Taylor series

Today, XKCD, with tongue in cheek, is saying that “The Taylor series should have been canceled after the first term”.

After a flying visit to London (more about that shortly), I am reminded again that at least the second term of the Taylor series impinges on real life.

My house in London is in a courtyard entered through double gates hinged at the outside. By entering a code, you can open either a single or a double gate. The gates are rather slow to open, and of course I get impatient.

Assume for simplicity that the width of each gate is one unit of length, and that the gates open at 1 radian per unit of time. Now, if I open a single gate, then after time t, the gap for me to get through is 2 sin t/2, whose Taylor series is t+…; while if I open both gates, the gap is 2(1−cos t), whose Taylor series is t2+…

I have watched people waiting for the double gates to open wide enough for them to slip through, and grumbling about the slowness. Of course I feel a little smug!

About Peter Cameron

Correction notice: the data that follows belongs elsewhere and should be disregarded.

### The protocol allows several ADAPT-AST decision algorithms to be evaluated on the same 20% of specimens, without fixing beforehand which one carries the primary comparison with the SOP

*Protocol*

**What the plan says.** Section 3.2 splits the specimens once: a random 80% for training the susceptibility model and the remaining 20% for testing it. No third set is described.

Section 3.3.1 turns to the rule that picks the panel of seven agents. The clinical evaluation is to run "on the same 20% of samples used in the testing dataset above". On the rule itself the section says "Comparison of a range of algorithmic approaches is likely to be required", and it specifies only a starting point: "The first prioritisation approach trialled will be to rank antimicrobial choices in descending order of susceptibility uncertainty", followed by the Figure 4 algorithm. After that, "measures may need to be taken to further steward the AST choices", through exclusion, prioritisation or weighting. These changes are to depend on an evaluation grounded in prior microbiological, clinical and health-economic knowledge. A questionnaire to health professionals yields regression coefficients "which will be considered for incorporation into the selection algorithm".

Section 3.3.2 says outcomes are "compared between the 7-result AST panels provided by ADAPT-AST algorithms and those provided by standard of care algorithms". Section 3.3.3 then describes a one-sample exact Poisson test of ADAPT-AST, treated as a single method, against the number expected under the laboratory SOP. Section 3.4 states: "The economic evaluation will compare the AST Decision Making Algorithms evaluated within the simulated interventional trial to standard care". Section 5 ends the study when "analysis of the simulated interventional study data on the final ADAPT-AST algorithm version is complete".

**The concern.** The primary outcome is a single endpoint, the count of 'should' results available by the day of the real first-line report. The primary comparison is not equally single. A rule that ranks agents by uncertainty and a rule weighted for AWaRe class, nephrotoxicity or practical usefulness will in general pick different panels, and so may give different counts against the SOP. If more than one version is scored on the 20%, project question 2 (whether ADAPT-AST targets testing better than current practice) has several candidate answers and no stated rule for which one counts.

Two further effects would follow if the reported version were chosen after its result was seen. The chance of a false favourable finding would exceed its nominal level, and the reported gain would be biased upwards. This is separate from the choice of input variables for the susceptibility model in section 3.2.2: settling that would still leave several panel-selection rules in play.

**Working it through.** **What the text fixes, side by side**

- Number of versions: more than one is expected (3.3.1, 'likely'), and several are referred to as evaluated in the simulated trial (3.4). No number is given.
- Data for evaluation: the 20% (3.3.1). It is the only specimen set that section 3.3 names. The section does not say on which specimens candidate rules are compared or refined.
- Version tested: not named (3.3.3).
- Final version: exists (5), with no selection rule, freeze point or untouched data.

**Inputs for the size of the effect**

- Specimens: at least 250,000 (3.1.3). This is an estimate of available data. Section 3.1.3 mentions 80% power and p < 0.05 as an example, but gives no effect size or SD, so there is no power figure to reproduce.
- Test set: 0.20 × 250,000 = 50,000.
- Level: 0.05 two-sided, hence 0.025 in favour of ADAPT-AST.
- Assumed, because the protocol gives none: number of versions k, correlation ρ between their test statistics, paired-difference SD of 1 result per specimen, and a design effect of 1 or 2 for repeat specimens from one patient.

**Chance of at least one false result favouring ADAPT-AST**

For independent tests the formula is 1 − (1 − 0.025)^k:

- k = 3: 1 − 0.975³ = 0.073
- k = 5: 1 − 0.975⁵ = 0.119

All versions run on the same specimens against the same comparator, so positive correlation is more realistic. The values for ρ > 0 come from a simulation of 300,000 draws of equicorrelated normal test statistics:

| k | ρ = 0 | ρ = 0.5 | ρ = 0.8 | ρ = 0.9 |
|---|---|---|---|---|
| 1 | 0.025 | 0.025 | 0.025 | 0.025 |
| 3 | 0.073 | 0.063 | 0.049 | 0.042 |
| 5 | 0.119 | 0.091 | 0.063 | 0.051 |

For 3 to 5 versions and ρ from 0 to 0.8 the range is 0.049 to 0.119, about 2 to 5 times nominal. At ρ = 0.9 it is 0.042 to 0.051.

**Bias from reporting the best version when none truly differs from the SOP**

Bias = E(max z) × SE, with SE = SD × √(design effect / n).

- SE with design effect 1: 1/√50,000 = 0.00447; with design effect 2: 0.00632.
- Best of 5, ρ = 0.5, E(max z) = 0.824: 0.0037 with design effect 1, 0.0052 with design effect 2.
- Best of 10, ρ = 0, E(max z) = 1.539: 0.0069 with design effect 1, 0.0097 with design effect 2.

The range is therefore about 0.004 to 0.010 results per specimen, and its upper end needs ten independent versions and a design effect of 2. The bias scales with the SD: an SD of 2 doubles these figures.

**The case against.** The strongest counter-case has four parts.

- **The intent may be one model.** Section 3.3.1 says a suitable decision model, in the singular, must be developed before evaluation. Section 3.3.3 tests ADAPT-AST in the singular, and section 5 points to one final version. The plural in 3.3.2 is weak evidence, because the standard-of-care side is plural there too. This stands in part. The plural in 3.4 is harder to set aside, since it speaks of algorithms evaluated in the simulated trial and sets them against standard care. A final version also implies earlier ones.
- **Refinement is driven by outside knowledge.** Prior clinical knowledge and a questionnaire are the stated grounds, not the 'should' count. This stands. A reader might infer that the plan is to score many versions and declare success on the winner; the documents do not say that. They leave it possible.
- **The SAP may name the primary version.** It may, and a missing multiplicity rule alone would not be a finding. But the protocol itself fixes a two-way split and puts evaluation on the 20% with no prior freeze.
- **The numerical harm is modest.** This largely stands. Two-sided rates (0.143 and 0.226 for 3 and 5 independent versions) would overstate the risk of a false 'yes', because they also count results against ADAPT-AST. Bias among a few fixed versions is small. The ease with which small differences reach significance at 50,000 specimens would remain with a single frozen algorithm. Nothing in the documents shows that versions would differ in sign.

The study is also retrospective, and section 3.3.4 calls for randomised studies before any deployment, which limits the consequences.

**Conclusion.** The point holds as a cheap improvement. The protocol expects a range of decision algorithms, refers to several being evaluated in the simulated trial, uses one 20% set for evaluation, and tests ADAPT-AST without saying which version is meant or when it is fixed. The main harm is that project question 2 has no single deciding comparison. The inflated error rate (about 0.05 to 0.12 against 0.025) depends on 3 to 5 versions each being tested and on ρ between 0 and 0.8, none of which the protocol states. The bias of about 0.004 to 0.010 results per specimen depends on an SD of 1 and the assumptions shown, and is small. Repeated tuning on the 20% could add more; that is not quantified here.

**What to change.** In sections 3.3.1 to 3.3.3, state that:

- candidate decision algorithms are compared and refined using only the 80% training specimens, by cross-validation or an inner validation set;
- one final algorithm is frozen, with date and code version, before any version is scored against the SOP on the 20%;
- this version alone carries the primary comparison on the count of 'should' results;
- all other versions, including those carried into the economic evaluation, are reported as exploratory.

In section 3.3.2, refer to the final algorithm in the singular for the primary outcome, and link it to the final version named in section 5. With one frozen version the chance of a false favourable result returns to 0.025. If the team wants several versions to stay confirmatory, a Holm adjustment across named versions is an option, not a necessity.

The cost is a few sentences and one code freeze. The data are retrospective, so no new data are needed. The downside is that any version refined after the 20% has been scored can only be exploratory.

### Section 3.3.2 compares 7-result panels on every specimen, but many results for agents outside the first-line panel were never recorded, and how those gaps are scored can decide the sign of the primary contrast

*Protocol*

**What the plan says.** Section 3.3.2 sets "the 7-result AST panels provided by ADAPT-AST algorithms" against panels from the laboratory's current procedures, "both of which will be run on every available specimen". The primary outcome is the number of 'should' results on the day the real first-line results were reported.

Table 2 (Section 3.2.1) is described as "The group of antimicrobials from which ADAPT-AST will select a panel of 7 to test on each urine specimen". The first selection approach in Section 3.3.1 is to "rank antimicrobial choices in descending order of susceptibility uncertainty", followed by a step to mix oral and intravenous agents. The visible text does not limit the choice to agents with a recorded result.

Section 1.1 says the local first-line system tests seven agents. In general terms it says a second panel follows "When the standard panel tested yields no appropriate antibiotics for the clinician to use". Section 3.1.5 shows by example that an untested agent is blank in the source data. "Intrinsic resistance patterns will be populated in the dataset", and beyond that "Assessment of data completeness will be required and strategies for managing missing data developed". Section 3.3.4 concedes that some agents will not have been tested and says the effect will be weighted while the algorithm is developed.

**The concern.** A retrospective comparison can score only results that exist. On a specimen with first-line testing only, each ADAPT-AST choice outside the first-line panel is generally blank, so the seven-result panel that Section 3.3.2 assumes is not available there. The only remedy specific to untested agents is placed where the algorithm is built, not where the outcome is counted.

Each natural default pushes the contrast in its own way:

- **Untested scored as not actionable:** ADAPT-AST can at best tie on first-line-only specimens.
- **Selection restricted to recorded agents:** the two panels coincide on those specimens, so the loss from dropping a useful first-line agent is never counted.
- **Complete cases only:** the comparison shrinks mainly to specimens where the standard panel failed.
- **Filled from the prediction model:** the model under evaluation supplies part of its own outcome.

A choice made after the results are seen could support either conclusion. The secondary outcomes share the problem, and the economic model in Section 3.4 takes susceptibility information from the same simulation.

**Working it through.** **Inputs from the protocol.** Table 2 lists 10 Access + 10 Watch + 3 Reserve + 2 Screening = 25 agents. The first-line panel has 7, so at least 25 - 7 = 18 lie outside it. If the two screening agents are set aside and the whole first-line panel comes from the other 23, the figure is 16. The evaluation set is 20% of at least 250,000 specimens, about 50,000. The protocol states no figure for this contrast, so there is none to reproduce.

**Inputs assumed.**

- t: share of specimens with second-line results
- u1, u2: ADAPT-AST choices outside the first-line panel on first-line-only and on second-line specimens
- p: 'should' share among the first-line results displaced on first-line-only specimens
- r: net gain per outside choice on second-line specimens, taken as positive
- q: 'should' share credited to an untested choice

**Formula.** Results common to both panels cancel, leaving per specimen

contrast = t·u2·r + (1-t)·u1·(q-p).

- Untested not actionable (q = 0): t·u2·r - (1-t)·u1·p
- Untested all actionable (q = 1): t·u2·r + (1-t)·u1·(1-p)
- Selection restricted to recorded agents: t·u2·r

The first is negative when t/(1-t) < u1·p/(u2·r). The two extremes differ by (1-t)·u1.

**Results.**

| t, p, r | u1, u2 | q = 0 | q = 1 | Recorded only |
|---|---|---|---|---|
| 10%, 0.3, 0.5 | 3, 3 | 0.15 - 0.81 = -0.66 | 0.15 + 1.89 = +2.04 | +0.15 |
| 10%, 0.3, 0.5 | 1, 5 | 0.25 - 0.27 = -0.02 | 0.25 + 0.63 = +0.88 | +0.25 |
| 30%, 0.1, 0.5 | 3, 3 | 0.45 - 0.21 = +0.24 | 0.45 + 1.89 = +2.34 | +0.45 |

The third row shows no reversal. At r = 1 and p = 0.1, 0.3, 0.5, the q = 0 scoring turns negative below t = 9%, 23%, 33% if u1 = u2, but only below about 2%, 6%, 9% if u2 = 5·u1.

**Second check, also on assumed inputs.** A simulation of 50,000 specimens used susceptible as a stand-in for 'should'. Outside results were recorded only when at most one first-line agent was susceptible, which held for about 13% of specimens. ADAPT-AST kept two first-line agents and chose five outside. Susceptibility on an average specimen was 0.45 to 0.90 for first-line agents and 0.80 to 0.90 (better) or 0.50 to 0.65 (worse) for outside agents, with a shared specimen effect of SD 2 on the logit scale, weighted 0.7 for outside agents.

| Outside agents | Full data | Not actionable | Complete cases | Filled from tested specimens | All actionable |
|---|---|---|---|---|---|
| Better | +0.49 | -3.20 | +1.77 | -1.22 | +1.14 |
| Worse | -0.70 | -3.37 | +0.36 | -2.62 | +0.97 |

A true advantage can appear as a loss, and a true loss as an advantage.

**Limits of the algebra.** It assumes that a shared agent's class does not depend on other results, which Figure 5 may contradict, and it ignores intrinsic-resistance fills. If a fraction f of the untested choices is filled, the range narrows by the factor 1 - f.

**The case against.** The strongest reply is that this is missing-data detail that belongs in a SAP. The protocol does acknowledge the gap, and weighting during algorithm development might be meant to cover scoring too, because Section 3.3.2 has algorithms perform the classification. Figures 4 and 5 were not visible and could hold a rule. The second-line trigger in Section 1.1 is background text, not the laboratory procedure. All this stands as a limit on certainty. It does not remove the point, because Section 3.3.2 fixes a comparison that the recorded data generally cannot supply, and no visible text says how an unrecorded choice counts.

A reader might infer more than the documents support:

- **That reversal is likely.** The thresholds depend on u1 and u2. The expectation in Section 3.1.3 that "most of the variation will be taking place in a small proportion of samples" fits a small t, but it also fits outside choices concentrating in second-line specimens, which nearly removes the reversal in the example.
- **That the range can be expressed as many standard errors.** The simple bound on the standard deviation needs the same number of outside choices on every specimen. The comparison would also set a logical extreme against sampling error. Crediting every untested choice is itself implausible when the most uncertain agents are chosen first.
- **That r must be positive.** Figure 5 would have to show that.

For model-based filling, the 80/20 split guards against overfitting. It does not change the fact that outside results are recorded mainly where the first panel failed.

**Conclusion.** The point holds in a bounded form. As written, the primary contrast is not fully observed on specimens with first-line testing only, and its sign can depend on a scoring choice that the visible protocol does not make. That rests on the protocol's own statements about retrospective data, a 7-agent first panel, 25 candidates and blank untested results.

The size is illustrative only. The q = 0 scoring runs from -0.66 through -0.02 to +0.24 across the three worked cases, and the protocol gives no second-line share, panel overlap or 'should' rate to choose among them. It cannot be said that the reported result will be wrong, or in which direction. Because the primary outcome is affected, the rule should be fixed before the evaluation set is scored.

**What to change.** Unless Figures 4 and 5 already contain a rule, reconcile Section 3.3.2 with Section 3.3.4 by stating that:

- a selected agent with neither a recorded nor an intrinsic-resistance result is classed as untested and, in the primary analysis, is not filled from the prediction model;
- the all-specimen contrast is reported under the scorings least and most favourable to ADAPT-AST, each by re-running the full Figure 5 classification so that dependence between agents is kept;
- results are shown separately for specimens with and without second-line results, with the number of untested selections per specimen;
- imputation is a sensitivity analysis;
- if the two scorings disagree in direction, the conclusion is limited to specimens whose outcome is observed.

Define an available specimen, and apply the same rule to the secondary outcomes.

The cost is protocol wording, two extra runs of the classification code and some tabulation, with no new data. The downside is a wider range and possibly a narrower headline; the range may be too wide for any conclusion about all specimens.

I count all the things that need to be counted.
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4 Responses to Taylor series

  1. QM says:

    What you don’t say, is how wide the gap must be for you to pass, and whether that happens in each case at t1.

  2. QM says:

    t < 1, or t > 1

    • These are slow-moving gates. It would probably take around 20 seconds for them to open one radian. As to the first question, the double gates are wide enough for a car or van to get through (that is twice my unit of length), and I am not very wide. So t is quite small.

  3. Jon Awbrey says:

    Taylor Series for Boolean Functions

    Just a little sum thing to play a round with …


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